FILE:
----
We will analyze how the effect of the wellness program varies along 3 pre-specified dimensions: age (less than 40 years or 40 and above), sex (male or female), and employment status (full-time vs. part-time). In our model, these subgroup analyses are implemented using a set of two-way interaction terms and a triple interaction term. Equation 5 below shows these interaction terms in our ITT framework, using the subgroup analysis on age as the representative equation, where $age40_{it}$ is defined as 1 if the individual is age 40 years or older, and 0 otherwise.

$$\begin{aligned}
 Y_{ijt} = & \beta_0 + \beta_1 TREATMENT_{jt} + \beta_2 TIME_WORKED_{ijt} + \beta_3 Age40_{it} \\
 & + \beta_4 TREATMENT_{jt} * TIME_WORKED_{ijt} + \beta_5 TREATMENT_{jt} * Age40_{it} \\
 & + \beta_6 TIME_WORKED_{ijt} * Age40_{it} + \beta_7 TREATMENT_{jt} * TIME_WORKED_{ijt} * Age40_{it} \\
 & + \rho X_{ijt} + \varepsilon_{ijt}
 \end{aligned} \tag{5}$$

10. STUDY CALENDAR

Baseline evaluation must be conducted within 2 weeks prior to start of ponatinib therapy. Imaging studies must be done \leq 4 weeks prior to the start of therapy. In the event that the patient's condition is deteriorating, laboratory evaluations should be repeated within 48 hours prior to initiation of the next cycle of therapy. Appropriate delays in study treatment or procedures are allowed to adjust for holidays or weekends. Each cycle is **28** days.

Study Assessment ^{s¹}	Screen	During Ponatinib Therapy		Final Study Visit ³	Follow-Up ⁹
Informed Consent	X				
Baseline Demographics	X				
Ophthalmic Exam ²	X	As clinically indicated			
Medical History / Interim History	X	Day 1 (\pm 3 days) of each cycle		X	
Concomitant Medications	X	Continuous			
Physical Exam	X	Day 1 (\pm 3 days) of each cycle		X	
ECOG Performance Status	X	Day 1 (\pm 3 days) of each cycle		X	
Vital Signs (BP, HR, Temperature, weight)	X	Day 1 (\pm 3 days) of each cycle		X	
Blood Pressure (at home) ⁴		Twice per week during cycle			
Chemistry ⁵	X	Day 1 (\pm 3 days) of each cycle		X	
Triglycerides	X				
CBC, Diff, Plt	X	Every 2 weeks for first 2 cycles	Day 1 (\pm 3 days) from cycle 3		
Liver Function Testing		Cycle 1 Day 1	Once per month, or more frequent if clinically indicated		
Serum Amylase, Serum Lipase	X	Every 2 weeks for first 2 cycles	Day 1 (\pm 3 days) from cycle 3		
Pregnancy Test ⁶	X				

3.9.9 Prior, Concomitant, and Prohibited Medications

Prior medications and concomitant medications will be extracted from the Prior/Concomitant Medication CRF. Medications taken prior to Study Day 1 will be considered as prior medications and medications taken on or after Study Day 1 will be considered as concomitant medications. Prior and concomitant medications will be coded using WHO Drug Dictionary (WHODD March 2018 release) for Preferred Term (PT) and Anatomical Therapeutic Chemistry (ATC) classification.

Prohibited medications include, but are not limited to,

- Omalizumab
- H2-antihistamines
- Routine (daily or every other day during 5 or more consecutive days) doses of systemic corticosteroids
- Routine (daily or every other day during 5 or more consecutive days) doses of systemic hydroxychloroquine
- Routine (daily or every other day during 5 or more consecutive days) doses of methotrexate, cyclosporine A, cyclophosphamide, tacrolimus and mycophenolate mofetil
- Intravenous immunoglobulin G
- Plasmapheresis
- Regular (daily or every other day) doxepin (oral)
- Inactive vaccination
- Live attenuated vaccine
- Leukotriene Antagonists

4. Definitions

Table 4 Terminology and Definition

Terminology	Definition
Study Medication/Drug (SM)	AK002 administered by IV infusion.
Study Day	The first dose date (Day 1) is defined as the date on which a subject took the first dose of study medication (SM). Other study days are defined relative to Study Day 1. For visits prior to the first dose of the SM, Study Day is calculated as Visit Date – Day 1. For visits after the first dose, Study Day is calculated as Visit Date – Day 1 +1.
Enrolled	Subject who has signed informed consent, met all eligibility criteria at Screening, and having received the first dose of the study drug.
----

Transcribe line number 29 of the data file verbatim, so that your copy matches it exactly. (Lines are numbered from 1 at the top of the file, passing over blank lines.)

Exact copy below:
- Omalizumab